Growing up I spent most of my time reading novels and watching television. In all of the stories I read and all the shows I watched. I never really saw Muslim women. The only time I saw Muslim women were in the news, which I barely paid attention to. In all of the stories I read and all the shows, I watched Muslim women appeared only as extras or second to lead characters. And always they were depicted in the same way: meek, subdued women bound to the servitude of family and marriage life. With not many Muslim women in my life, this perception of Muslim women stayed with me.
My first encounter with Feminism was in the clip of Chimamanda’s speech played in Beyonce’s “flawless”. As I listened to Chimamanda’s voice calmly describe this revolutionary concept I fell in love with it immediately. Afterwards, I went in search of this word that seemed to hold the key to a utopia. I was 12 at the time, but I knew that I was going to be a feminist. Being the eldest of three boys. I grew up in a home that had muddled gender roles. I would do certain things, like wash cars and help with turning on the generator. And my brothers would cook and clean. This made it easier for me to accept feminism. Although my mother discouraged me from it saying it was the antichrist agenda. I still gravitated towards it. I read a lot of Chimamanda’s works. Hoping to learn anything I could from her and her work, because she was the only feminist I knew at the time.
When I resumed Ahmadu Bello University, Zaria. I was still a Feminist and somehow becoming a writer, so when I was invited to join a creative writing club I accepted it and went to the meetings. Now I had started meeting and making friends with a lot more Muslim women. Being in Zaria meant that a lot of them were from the north. My perceptions about Muslim women began to expand. I met women like Hauwa Saleh and Hassana Maina. Both were strong Muslim feminists and both these women changed how I looked at Feminism regarding Islam. While in 100 level I started practising Islam more than I had growing up. Which meant I was learning a lot more about religion than I did growing up. At the same time. Reading more on feminism and writing articles and thinking pieces on my WhatsApp status about it. Learning more about the religion I realised that Islam’s teachings do not allow for the discrimination of women, Muslim women can make money on their own. They have the right to inherit property from their parents, they don’t need to take on their husband’s last name and can divorce their husbands when there is ill-treatment.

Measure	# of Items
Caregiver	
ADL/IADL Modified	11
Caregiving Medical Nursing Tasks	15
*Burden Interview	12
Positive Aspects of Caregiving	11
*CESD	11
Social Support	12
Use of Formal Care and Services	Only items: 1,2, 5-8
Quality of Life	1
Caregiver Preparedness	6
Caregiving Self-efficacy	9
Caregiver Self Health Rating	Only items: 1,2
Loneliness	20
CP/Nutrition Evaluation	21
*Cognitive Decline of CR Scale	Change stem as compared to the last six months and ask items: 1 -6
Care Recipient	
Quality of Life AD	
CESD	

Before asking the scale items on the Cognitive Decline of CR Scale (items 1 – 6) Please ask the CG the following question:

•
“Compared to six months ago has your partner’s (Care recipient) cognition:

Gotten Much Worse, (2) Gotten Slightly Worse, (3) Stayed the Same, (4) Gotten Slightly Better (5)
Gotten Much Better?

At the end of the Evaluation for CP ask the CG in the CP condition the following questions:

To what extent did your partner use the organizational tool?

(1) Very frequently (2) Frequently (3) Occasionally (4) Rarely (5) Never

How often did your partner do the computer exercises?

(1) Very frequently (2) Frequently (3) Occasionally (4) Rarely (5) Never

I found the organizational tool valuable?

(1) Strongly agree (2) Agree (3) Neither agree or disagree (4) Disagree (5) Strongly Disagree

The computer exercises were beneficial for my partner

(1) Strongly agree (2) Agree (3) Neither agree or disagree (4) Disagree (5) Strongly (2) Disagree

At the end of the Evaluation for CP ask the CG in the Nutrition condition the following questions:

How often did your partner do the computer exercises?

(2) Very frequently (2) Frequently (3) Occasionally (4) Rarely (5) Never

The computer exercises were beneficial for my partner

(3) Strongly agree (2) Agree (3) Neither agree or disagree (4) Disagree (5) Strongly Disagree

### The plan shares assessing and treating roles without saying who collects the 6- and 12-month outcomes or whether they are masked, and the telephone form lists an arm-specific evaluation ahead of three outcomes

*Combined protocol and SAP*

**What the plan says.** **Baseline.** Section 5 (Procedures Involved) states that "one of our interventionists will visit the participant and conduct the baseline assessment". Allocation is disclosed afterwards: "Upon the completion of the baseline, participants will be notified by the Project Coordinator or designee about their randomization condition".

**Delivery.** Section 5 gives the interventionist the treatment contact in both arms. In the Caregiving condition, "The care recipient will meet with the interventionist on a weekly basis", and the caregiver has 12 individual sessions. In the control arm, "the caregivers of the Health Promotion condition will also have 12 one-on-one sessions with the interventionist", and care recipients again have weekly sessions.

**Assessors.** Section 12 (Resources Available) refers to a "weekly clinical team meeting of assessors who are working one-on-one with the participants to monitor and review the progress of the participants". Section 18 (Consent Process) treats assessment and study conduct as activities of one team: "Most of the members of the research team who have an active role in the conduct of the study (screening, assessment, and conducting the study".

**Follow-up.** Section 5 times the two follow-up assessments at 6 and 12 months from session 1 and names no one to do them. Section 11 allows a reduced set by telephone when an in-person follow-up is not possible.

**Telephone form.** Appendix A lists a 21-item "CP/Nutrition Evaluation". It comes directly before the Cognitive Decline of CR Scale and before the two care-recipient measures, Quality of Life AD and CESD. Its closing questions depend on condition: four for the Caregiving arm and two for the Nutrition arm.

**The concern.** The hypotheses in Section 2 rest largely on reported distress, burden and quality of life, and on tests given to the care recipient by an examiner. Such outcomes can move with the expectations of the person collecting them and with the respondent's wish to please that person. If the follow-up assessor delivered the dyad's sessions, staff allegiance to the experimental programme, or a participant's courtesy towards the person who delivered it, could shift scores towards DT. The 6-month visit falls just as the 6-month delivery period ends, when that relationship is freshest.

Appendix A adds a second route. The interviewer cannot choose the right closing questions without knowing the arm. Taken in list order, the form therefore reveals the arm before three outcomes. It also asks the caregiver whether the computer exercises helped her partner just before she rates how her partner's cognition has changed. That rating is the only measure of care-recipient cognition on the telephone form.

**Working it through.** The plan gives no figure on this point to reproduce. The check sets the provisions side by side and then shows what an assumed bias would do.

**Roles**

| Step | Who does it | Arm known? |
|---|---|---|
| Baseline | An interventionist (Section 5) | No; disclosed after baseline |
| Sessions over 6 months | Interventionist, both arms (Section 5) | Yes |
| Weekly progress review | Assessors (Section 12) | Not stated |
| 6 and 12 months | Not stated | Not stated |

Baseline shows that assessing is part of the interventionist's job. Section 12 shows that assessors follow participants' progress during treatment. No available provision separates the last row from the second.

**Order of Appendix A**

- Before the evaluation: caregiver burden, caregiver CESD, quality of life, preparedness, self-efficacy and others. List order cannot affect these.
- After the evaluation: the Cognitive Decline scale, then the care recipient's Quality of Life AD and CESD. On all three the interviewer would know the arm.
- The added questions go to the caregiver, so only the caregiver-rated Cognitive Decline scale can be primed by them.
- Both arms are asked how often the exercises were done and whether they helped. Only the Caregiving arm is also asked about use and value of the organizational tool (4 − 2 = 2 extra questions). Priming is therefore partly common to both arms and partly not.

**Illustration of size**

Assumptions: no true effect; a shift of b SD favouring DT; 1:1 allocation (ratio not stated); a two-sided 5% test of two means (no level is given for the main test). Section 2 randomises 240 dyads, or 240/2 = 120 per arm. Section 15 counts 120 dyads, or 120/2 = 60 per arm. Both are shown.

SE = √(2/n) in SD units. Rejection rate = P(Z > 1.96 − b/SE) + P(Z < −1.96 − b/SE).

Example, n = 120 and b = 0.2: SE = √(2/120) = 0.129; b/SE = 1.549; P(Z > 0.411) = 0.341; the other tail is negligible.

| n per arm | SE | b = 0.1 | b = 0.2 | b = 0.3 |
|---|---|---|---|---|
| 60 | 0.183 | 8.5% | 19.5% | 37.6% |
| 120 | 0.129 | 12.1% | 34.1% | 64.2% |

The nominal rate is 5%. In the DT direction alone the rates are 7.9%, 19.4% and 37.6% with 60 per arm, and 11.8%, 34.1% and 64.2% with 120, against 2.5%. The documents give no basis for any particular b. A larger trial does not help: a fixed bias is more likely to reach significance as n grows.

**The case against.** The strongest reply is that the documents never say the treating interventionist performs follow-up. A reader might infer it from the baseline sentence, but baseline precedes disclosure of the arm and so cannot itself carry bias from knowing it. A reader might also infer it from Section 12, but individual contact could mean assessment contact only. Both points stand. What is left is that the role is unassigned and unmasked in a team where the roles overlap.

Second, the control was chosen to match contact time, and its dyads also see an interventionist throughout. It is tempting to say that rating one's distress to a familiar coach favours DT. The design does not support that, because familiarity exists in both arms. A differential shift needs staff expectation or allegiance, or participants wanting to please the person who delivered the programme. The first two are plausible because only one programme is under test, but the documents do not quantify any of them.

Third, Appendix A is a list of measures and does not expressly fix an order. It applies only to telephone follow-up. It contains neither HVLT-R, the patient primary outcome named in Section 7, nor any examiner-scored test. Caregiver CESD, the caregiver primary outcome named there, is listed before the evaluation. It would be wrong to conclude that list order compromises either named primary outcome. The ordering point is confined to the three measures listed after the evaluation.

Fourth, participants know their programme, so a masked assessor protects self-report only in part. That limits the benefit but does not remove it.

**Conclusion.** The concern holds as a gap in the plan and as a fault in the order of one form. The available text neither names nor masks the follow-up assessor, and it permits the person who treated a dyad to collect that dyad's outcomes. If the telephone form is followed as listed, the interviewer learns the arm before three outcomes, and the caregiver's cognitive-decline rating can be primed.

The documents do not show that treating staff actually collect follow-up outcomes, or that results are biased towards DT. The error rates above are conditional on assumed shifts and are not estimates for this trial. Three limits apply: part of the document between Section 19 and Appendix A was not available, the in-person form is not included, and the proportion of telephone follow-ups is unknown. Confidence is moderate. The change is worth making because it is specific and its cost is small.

As the years went by. I met more Muslim feminists like Nana Sule and Wardah Abbas. I was shocked every time I would discover more and more how Islam was in a way a feminist religion. A lot of Muslims would not want to agree with this. Muslim men especially make it seem like Muslim feminists are wasting their time trying to fight for rights that Allah has already given women, but the reality is a lot of the teachings of Islam regarding the liberation of women isn’t followed. Muslim women are still oppressed and these teachings are disregarded. Muslim Feminists want a world where the rights of Muslim women and women, in general, are upheld.